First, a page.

For many, it appeared paradoxical that Israel would sell weapons to the regime in Tehran, whose armies had pledged to liberate Jerusalem after conquering Baghdad. However, a partial explanation may be found in the fact that Persian Jewry had been largely well treated under the Pahlavi dynasty, with many Jews reaching the upper echelons of Iranian society. However, Israel withdrew its diplomatic staff from Tehran soon after the revolution, and became concerned that harm would befall Persian Jewry. The concern was justified, as in the months after the revolution there were several executions of members of the Jewish community, including Habib Elghanian, its president. In Jerusalem, it appeared that the animosity now shown towards Israel by Iran at the UN was being transferred to the Jews of Iran. Moreover, many Iranians thought that Iranian Jews had been pro-Shah, pro-US and pro-Israel, and the animosity within Iranian society towards its Baha’i community, whose members were seen as both heretics and pro-Western, was swiftly applied to the Jews.

With Israel no longer having representation in Tehran, the Jewish state could do little to influence the situation. Moreover, there was concern in Israel that too much pressure from Jerusalem may enflame the situation, whilst too little may invite further attacks. A solution presented itself in the form of the arms embargo that the US placed on Iran after the seizure of the US embassy in Tehran. In this scenario, Israel, in return for assurances from Tehran that Iranian Jews would be allowed to leave Iran, would supply Iran with the spare parts it needed for its US manufactured weapons.  For Israel, this was an ideal opportunity to both develop the Iranian pillar of the Policy of the Periphery and assuage the predicament of Iranian Jews.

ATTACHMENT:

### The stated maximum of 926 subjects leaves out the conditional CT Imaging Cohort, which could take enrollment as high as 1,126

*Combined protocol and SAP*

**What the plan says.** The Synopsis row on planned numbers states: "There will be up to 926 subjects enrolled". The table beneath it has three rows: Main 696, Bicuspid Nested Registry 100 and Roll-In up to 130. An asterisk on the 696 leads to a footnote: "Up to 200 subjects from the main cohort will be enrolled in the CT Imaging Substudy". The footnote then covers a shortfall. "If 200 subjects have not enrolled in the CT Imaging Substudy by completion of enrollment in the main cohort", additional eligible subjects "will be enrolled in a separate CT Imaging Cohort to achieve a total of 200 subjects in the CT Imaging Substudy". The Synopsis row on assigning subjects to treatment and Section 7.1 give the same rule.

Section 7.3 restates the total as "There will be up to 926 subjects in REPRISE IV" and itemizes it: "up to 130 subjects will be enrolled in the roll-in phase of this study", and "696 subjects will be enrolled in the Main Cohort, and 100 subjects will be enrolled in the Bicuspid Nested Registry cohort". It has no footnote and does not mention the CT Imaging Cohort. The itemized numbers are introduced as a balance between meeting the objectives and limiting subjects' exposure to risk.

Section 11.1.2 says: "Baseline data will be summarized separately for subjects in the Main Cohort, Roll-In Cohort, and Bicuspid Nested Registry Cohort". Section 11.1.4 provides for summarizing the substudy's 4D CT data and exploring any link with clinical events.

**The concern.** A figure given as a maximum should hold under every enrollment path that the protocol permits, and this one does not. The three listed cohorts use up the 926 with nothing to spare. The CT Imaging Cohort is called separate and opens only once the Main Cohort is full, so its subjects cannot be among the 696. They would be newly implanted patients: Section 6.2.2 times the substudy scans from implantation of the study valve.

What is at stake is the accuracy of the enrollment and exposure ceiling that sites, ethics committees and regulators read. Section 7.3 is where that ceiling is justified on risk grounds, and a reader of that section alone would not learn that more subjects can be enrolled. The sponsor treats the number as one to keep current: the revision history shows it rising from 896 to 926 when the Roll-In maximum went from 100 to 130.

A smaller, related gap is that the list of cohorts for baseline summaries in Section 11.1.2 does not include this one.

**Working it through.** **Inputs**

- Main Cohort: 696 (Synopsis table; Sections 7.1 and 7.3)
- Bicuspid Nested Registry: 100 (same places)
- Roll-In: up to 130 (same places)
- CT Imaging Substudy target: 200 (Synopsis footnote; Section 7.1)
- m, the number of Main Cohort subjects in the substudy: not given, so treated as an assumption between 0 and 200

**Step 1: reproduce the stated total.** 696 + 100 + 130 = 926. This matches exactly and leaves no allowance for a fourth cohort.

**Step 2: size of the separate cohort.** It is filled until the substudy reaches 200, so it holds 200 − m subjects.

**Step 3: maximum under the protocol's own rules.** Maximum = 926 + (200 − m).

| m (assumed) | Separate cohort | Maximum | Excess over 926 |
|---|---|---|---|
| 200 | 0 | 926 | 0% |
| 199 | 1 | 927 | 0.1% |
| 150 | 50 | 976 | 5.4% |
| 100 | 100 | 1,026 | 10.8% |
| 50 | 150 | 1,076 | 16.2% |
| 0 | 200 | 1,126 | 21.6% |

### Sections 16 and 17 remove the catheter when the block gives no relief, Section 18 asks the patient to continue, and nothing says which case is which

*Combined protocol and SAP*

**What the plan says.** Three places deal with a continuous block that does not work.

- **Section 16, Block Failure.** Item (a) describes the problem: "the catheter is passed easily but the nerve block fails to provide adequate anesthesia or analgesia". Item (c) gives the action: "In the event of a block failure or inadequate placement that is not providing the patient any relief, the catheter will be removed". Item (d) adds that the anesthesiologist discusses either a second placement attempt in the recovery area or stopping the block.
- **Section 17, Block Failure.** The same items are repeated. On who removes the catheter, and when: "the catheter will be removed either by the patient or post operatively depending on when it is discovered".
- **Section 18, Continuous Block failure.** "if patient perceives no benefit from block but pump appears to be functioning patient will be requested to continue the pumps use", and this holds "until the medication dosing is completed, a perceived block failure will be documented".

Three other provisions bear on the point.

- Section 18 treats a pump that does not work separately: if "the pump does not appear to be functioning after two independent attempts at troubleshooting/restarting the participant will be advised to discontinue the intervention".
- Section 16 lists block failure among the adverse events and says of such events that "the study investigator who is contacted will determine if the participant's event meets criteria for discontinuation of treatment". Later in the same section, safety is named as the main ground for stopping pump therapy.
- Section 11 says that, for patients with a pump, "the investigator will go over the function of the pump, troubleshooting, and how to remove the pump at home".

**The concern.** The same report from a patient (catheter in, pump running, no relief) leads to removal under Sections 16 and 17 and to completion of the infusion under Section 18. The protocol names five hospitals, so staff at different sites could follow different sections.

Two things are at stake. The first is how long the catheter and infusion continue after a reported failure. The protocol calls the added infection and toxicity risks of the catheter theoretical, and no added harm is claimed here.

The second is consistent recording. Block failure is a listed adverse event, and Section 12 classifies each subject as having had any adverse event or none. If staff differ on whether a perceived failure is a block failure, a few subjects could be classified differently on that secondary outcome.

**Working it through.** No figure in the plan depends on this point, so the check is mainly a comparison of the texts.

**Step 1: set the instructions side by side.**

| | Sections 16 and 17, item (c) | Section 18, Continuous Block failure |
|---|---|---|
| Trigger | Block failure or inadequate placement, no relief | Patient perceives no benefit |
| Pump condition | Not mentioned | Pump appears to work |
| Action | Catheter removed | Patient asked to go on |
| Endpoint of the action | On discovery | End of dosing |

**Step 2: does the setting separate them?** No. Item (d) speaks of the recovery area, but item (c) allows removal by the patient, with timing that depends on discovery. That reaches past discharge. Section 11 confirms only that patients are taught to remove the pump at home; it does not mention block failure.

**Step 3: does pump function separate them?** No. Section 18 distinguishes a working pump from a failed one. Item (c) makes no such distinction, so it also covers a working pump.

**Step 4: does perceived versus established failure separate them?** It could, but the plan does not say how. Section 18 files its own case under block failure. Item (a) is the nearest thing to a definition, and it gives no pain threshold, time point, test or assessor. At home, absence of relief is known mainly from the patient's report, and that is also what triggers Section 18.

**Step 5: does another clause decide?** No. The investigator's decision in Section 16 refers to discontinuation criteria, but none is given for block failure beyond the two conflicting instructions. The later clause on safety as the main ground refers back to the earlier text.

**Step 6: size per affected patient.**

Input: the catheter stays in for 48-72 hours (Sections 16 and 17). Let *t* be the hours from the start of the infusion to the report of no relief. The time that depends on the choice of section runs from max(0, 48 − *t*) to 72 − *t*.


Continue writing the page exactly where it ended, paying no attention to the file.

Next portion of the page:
I would also like to mention two events concerning Turkey that, although transpiring during the Cold War, serve as examples of possibly timeless pragmatism and a future basis for political opportunity. Firstly, Turkey, after initially recalling its ambassador to Israel in the wake of the Suez War, went on to reject Arab demands to sever its ties with Israel, even though the Arabs were offering diplomatic support at the UN over Turkey’s stance on Cyprus. Reinforcing this were the military and financial aspects of the Policy of the Periphery. Secondly, after closing its consulate in Jerusalem in 1980, Ankara gladly accepted Israeli intelligence garnered during the Israeli invasion of Lebanon in 1982, detailing anti-Turkish organizations operating in the country.

I do not think that the events I have mentioned over these exchanges need necessarily be cast into the annals of the Cold War, and I do think that the current Israeli leadership is dealing with a particularly challenging set of circumstances. I would suggest that Jerusalem look back to its Cold War past, understand the power that its relationships with Iran, Turkey and Ethiopia once had, and that that same power was based on concepts that will and do outlast political regimes. However, I would also warn against dogmatic adherence to a certain concept, even one that was once successful. I do not believe Israel can afford to do that again.

Thank you for this exchange,

Howard.